For the majority of English-speaking readers who devoured Stieg Larsson’s international bestselling crime thriller trilogy in translation, but never saw the 2009 Swedish film version, this Hollywood reboot from director David Fincher is reasonably compelling. Kudos to Fincher and scriptwriter Steven Zaillian for maintaining the story’s setting in Sweden (not relocating it to, say, New York or L.A.), and assembling an excellent cast. Daniel Craig plays effectively against heroic type as rumpled, middle-aged muckraking Stockholm journalist Mikael Blomkvist. Recently convicted for libel by a powerful enemy, Mikael turns his investigative skills to a literal cold case. Wealthy industrialist Henrik Vanger (Christopher Plummer), whose heinous family occupies an entire, private island in the chilly northern Swedish archipelago, hires Mikael to solve the mystery of who murdered his niece 40 years earlier. Moving into a guest cottage on the island to piece the story together, Mikael gains an unexpected ally in eponymous heroine Lisbeth Salander (Rooney Mara), a pierced, tattooed, Goth computer hacker extraordinaire, whose self-imposed mission in life is to prevent the abuse of women. Mara navigates Lisbeth’s tough, brittle fragility and savvy competence with verve (her guttural howl at the mercy of her slimeball probation officer is bone-chilling).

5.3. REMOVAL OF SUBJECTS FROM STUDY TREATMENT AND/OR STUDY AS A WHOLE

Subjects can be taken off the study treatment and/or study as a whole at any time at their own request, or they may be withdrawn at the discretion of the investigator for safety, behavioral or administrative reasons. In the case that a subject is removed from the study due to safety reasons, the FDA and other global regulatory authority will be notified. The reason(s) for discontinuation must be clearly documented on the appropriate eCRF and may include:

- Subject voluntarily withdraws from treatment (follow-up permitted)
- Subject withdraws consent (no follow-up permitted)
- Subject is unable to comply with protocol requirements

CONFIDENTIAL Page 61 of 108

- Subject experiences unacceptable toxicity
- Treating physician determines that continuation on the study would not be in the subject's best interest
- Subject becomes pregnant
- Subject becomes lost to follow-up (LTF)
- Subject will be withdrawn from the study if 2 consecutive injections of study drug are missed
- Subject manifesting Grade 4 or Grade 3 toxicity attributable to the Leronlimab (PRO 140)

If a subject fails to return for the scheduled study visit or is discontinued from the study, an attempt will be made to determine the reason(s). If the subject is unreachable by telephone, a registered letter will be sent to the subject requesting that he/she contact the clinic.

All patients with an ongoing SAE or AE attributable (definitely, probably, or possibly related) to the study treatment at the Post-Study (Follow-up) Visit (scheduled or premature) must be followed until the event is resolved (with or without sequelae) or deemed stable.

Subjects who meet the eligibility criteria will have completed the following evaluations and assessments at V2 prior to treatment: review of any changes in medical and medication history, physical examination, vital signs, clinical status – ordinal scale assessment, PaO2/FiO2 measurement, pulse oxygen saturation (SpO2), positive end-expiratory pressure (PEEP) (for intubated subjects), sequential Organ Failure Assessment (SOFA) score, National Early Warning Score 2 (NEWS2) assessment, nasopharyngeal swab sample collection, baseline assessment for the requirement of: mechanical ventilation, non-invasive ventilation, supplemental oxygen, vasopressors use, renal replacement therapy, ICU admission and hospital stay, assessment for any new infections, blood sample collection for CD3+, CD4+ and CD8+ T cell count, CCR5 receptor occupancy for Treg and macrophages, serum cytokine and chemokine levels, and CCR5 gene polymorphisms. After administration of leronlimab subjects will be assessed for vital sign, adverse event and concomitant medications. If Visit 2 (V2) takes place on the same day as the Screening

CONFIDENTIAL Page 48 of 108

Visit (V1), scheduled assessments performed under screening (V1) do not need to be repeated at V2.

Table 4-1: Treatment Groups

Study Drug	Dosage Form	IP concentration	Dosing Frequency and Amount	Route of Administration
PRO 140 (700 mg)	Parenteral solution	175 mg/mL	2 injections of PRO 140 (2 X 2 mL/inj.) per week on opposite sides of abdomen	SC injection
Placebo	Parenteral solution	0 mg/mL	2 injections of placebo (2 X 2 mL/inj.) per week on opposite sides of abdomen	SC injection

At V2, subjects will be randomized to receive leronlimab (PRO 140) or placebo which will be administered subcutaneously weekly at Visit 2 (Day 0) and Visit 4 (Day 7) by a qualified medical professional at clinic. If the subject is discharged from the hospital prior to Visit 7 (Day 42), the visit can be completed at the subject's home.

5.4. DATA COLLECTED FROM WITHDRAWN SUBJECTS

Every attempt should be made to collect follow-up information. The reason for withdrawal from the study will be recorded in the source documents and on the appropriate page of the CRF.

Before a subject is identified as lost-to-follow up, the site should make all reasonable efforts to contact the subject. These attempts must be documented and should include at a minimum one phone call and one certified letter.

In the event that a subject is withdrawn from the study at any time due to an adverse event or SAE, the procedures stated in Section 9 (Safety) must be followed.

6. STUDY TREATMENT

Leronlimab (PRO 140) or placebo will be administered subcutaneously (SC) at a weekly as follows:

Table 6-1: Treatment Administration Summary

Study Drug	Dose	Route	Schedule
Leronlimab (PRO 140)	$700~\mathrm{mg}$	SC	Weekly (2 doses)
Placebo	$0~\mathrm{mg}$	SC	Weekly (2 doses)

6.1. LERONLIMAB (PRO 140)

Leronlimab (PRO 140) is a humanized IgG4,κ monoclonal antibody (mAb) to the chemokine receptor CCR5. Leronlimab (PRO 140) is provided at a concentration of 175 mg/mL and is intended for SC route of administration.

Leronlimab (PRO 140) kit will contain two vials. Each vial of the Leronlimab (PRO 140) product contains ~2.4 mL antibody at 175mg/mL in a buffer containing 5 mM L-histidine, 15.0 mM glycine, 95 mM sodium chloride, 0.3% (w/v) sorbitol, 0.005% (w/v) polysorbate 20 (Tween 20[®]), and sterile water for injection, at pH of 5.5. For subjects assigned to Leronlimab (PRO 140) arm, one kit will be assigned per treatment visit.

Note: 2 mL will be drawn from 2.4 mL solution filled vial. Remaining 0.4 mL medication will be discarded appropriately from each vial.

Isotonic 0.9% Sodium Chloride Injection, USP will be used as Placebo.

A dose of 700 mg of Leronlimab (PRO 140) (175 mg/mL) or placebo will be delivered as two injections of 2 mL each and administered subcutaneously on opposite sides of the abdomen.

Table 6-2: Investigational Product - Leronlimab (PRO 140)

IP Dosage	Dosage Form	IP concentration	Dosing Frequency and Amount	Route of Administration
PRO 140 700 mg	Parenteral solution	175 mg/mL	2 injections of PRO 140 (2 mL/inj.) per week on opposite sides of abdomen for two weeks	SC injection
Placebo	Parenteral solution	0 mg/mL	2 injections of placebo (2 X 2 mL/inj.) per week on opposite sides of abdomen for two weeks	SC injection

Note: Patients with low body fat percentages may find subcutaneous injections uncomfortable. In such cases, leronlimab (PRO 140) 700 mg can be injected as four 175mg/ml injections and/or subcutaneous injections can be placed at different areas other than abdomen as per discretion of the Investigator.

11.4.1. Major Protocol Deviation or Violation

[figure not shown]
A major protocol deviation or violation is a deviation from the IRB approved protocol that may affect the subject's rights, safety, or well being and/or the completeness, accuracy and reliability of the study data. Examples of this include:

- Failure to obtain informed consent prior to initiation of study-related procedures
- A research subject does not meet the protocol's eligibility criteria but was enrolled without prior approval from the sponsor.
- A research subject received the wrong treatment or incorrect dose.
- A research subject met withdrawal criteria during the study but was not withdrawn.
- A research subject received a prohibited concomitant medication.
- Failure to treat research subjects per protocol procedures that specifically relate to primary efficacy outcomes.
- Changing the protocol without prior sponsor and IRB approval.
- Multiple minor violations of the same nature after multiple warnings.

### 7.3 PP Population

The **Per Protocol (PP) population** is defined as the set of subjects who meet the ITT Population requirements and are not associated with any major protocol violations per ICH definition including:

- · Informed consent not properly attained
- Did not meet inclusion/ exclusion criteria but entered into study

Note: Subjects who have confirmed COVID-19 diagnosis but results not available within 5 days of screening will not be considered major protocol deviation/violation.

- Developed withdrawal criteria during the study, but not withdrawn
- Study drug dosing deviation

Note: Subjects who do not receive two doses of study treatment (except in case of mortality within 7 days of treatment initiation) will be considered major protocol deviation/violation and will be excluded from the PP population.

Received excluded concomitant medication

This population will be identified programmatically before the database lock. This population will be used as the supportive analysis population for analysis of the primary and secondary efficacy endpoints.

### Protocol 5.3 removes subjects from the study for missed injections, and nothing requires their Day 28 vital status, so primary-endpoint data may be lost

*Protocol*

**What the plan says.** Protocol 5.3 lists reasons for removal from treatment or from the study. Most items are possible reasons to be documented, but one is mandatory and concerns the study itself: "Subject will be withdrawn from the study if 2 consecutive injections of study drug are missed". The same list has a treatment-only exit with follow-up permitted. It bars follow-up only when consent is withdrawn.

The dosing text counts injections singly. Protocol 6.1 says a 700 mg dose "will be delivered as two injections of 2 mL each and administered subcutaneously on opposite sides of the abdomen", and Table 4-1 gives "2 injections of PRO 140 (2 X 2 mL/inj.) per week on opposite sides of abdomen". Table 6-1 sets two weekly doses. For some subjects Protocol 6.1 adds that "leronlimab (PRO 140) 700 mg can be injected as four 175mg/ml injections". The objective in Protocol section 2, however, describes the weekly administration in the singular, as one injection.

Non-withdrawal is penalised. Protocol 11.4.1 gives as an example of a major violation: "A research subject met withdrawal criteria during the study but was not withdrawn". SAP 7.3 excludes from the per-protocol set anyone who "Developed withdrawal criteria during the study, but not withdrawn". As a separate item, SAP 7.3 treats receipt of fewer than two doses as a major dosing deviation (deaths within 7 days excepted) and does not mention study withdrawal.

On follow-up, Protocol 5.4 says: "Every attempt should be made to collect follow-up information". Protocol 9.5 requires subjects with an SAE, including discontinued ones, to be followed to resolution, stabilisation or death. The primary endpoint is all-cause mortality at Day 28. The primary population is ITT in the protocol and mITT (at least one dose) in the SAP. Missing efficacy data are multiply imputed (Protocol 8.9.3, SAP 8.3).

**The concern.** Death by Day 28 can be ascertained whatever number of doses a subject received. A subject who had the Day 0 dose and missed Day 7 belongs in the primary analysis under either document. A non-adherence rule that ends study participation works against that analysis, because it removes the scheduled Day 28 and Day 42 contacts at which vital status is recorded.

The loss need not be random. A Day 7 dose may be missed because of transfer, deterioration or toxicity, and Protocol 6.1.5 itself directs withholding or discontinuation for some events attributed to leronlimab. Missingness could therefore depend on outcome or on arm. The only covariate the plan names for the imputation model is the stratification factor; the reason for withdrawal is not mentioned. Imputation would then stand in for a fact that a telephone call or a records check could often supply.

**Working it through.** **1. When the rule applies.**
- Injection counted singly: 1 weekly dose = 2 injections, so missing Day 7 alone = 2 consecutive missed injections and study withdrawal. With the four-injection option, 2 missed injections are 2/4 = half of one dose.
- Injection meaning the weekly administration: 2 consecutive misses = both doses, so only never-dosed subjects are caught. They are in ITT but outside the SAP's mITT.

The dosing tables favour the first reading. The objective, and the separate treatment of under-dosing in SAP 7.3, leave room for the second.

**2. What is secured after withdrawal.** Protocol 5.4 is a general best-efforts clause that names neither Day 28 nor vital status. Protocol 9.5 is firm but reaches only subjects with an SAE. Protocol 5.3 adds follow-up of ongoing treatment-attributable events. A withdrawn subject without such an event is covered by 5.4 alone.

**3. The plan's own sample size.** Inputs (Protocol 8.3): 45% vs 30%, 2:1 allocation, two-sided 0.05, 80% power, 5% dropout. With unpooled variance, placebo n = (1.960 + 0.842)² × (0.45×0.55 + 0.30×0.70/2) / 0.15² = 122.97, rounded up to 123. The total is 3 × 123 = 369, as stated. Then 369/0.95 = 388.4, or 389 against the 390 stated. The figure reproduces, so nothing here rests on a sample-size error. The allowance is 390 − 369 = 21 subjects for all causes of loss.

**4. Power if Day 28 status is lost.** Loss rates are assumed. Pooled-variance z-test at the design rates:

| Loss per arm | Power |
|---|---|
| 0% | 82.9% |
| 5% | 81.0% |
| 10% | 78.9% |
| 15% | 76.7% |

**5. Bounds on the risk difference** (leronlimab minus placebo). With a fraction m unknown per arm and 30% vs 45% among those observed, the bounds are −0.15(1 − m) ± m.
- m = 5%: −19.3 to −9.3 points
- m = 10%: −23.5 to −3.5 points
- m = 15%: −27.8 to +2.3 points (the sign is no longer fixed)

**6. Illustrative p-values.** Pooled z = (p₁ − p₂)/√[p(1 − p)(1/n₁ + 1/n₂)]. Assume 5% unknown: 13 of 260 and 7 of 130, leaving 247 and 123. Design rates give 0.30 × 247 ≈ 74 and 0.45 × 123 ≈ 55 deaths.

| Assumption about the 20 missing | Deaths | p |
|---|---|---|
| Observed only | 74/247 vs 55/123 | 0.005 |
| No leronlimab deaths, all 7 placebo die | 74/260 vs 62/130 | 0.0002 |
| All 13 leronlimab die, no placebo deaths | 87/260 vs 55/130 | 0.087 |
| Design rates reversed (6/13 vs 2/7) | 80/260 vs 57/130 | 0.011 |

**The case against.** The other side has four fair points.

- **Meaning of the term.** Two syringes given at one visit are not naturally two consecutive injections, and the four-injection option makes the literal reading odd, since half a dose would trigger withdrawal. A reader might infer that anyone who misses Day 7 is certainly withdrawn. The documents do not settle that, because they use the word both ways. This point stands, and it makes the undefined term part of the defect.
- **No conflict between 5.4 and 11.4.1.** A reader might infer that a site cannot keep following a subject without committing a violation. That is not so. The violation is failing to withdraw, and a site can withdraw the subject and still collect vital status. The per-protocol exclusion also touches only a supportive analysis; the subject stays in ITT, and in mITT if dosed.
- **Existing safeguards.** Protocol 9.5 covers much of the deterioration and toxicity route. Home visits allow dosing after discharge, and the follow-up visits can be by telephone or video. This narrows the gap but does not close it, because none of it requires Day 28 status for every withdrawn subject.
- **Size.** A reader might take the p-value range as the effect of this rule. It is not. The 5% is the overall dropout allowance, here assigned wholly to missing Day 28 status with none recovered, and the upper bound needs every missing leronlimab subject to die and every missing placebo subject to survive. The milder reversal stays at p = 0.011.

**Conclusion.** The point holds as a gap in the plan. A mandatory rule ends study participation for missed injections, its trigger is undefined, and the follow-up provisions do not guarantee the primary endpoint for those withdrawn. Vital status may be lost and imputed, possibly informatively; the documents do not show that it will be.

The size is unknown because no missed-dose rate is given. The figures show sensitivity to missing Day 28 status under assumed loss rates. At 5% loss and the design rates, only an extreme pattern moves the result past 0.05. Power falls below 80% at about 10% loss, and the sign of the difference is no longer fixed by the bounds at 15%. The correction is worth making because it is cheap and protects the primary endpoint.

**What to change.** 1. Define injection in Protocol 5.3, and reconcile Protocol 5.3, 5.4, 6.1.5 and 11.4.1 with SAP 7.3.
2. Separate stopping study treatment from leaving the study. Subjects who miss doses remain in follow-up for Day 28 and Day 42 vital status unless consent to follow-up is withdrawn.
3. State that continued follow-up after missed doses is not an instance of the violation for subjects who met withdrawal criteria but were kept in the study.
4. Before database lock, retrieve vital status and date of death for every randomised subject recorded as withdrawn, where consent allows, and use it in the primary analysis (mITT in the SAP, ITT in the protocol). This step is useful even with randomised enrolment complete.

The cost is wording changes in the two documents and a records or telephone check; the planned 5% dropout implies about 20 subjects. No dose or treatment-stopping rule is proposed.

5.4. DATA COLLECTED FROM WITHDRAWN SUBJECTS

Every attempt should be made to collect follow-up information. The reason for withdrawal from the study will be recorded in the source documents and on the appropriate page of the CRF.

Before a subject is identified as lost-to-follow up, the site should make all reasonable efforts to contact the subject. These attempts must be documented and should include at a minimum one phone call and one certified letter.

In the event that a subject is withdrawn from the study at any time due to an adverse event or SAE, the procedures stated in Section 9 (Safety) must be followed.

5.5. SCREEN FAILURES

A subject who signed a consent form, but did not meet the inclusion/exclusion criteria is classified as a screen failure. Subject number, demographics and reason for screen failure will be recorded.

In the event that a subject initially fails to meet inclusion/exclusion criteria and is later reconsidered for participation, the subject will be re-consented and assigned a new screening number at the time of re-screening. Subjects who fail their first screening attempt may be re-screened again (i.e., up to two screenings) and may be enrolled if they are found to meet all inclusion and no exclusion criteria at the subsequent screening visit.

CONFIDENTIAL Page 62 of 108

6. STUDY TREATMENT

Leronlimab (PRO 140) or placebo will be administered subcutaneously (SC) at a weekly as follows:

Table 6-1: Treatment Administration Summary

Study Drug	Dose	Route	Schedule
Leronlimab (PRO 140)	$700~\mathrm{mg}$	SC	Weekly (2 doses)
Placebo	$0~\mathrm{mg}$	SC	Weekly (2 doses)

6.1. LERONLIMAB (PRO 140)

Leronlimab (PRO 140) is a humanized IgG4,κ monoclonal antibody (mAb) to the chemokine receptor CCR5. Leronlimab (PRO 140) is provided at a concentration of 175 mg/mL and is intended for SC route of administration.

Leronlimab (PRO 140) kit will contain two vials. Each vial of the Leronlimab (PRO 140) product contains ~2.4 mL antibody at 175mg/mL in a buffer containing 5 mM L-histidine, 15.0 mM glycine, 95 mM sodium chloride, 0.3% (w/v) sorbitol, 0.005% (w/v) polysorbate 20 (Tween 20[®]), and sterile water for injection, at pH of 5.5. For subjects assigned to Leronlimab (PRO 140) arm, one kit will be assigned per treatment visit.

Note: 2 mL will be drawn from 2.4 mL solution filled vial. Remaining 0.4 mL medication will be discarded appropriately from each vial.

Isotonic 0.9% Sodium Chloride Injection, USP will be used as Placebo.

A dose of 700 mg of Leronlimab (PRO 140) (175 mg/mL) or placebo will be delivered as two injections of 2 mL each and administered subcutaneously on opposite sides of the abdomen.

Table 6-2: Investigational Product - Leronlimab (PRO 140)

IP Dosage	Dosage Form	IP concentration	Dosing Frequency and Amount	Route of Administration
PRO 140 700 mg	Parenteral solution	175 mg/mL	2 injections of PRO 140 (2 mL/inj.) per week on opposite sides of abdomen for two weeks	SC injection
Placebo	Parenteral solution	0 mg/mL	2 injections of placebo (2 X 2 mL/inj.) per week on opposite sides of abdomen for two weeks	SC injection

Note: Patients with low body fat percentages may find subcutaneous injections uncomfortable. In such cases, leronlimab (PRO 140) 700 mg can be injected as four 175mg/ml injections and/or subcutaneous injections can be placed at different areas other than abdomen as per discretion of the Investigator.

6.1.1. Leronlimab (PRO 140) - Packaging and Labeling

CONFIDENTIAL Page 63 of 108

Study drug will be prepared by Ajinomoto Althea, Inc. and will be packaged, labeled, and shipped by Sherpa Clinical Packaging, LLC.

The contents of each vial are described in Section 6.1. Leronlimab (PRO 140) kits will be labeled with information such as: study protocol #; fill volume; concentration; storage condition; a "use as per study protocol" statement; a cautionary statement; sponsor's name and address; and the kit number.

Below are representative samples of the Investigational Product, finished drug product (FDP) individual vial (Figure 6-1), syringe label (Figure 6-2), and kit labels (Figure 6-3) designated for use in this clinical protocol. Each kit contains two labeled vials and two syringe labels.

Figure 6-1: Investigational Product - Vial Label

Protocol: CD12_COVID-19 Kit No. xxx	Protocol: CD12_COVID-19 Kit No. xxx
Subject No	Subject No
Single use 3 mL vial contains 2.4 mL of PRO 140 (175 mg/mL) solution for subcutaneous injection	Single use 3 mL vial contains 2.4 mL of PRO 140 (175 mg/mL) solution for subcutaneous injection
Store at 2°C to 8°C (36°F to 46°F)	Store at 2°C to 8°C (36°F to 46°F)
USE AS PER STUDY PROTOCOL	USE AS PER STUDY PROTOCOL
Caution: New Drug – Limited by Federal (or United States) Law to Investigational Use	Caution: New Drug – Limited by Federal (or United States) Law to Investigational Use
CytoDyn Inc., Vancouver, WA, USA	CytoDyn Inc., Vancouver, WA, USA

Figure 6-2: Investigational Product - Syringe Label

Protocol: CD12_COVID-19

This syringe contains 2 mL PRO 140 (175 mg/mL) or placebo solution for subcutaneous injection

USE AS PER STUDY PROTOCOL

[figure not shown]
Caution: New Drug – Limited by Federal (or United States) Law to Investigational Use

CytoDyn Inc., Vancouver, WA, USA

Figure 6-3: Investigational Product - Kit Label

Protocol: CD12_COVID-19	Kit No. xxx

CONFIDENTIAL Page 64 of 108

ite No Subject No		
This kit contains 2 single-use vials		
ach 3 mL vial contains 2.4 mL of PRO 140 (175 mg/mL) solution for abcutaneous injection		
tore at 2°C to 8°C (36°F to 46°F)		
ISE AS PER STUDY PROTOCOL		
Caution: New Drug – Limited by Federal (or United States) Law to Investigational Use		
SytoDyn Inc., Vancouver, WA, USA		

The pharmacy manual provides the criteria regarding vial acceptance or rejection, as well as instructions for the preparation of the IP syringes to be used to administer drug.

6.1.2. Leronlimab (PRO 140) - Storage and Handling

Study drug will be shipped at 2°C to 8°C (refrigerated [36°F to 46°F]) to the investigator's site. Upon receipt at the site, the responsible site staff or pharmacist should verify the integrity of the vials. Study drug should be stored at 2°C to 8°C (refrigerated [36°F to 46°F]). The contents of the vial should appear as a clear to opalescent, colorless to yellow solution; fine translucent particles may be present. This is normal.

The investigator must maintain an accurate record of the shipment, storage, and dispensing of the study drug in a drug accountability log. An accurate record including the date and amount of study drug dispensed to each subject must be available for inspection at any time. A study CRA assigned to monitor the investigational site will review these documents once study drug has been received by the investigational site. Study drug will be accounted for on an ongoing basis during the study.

She and Craig develop a convincing rapport, but an element of more conventional romanticism introduced here makes their relationship less of an emotional revelation than it ought to be. But what’s really missing from thisversion is the ingrained and pervasive sense of white male entitlement at every level of society that was so deftly portrayed in Niels Arden Oplev’s Swedish adaptation. That film shrewdly depicts this subjugation of women, not only by sexual predators, but in the offhand way women are dismissed every day by co-workers, colleagues, government officials, even casual encounters in the street, the climate of perceived feminine inferiority that allows violent, abusive misogyny to flourish. The Swedish film was a harrowing roller coaster ride through these themes that left viewers pummeled and exhilarated, chewing on the subtext. Fincher’s version reduces this theme to a single string of maniacal serial killings, thus containing and defanging Larsson’s intent. (Don’t forget, Larsson’s original subtitle to the first book is “Men Who Hate Women.”) Fincher has made a crisp, suspenseful, extremely well-acted thriller, but it doesn’t quite have the substance or the impact of the original. (R) 158 minutes. (★★★) —LJ Watch film trailer >>>